15 September 2013

What We're Reading

I've been on a serious fiction kick lately.   I think I'll blame the summer lazies on my recent desire for so much easy reading. 

I stumbled upon the author Charles Martin recently.  This is going to sound really weird, but I'm usually scared of reading fiction written by a man.  I don't know why; maybe I'm nervous the stories will be about blood and guts and war?  Or about the old west?   But his books caught me by surprise.  First I read When Crickets Cry.  It is a beautiful story, poetically written and full of thoughtful insights from the medical field.  Then I read The Mountains Between Us.  Also wonderfully written, although the story line made me sadder.  He has quite a few books out so I'm excited to plow through all of them. 

Meeka introduced me to Kate Morton.  Holy cow.  After I finished The Forgotten Garden I closed the book and literally felt like I was coming up for air.  Like I had been gone for a few months and had to take a few minutes (hours) to reorient myself as to where I was and what I was supposed to be doing.  I own three of her books now (because I love reading books over and over again).  Two I got at Powell's and one I got for FREE from the paperback exchange at the library.  If you like books you need to try this author.  The only sad thing is she doesn't have very many books out yet.  I say 'yet' with a hopeful tone.  I would be so sad if she never wrote anything again.  Although I imagine her brain has to get very tired coming up with the stories she does. 

I just checked out Desperate:  Hope for the Mom Who Needs to Breathe by Sarah Mae and Sally Clarkson.  Ann Voskamp wrote the foreword and she wrote, "I've been the mama who punished when I needed to pray.  Who hollered at kids when I needed to help them.  Who lunged onward when I needed to lean on Jesus.  I've lain in bed too scared to get up and ruin another day- ruin my kids."  So yeah, that spoke to me.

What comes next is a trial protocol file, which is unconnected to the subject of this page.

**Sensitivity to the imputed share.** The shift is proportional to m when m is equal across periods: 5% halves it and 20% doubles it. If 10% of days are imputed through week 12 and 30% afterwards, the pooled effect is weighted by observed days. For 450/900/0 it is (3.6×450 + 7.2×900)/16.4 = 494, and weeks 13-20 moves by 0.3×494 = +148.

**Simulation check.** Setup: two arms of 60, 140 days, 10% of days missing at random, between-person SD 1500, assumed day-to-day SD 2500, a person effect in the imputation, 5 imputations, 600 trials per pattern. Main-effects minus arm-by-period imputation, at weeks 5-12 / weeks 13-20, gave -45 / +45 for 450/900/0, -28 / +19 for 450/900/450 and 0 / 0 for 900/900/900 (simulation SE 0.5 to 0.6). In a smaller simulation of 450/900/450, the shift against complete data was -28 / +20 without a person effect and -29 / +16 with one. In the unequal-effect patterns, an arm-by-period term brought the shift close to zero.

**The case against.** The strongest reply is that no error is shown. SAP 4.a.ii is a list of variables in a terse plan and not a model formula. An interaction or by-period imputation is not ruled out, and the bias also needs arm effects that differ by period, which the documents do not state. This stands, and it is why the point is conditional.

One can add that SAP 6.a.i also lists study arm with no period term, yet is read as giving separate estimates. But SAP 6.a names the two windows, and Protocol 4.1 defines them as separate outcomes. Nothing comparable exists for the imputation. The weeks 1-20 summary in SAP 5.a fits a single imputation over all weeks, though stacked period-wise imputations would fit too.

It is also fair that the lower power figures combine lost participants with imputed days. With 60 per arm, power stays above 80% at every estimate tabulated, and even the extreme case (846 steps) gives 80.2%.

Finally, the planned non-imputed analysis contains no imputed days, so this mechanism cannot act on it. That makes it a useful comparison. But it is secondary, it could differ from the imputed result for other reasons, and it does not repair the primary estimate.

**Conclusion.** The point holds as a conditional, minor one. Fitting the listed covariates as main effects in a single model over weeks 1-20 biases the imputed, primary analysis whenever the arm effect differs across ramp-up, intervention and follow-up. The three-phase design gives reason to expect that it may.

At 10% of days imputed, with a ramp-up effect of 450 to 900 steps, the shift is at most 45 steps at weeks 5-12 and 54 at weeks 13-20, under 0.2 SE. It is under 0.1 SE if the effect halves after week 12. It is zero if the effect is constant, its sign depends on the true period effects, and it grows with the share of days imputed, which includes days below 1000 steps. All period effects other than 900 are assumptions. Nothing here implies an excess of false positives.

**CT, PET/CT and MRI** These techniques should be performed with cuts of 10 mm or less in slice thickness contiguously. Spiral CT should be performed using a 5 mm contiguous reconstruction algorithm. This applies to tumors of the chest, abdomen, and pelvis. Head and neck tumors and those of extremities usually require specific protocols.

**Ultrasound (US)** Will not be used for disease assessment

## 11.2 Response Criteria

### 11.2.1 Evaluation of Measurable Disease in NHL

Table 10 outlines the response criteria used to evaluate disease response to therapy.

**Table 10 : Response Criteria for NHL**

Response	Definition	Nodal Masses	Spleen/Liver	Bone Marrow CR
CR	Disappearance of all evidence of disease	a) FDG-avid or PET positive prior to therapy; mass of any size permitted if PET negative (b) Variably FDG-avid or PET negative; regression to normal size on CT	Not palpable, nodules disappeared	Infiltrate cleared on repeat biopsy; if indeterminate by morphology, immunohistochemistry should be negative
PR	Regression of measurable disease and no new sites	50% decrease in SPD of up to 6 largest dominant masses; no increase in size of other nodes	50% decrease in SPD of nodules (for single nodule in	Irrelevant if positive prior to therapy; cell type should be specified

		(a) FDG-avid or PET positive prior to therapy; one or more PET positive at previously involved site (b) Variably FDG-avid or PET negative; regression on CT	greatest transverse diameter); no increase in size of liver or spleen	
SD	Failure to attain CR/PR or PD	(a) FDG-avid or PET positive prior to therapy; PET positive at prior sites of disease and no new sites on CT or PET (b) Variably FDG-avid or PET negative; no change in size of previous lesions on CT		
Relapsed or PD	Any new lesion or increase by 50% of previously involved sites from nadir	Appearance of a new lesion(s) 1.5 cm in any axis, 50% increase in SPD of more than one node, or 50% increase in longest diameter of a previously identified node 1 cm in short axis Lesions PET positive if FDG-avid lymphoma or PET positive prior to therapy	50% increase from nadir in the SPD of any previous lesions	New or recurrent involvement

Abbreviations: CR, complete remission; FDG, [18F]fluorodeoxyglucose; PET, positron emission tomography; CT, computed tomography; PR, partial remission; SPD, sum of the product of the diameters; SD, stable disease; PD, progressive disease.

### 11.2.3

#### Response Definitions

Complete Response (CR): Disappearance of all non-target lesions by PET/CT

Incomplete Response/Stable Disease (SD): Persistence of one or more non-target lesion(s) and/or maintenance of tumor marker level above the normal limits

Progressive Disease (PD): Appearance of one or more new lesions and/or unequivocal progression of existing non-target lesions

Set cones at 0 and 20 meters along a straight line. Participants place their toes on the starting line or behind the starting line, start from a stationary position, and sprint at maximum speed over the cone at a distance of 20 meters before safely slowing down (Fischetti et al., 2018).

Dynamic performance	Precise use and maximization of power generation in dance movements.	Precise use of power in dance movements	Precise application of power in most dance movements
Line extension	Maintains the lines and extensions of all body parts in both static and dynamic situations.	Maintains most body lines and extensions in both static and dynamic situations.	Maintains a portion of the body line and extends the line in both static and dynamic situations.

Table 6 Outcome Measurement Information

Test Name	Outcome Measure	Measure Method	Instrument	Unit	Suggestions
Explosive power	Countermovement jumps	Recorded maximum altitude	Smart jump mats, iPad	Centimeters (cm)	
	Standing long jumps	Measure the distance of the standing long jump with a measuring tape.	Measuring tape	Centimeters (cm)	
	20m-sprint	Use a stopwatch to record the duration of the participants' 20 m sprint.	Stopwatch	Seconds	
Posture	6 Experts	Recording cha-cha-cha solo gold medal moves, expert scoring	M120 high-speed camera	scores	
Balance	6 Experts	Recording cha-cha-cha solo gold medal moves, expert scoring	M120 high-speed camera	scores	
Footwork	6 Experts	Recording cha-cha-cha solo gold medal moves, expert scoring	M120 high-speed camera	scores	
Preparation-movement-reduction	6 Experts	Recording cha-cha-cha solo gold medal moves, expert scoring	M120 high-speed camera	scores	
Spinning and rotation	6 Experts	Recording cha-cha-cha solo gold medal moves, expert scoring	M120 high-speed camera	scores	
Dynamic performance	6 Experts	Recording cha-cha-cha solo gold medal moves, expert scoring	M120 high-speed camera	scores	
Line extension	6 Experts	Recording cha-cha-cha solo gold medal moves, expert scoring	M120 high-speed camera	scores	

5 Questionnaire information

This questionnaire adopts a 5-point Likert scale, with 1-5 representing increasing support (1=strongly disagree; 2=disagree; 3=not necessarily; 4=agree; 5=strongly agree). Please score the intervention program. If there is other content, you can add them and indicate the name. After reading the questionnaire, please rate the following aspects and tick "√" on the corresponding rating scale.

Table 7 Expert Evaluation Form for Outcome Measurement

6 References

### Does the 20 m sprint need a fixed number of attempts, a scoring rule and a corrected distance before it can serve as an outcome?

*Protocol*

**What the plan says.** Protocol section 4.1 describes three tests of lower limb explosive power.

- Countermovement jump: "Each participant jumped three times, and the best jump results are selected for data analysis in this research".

I'm curious to read the J.K. Rowling book The Casual Vacancy, and also Gone Girl by Gillian Flynn because I feel like everyone but me has read that one. 

Christian likes any books with good pictures of trains, trucks, or tractors.  Sometimes cows and horses, but mostly he prefers machinery over animals.  His reading choices are really not that interesting. Moving on. 

Daphne really likes Pinkalicious.  I admit I'm a little torn on it because I really don't like that Pinkalicious disobeys her parents and sneaks cupcakes after she's told not to.  She seems a little whiny and bratty.  But Daph's pretty cute reciting the book:  "You must eat a steady diet of green food!"  We don't own any of the books but have gotten them quite a few times from the library.  The pictures are engaging and fun. They keep her entertained during her after-lunch-quiet-book-rest (that thing you do to kids who stop napping by age two).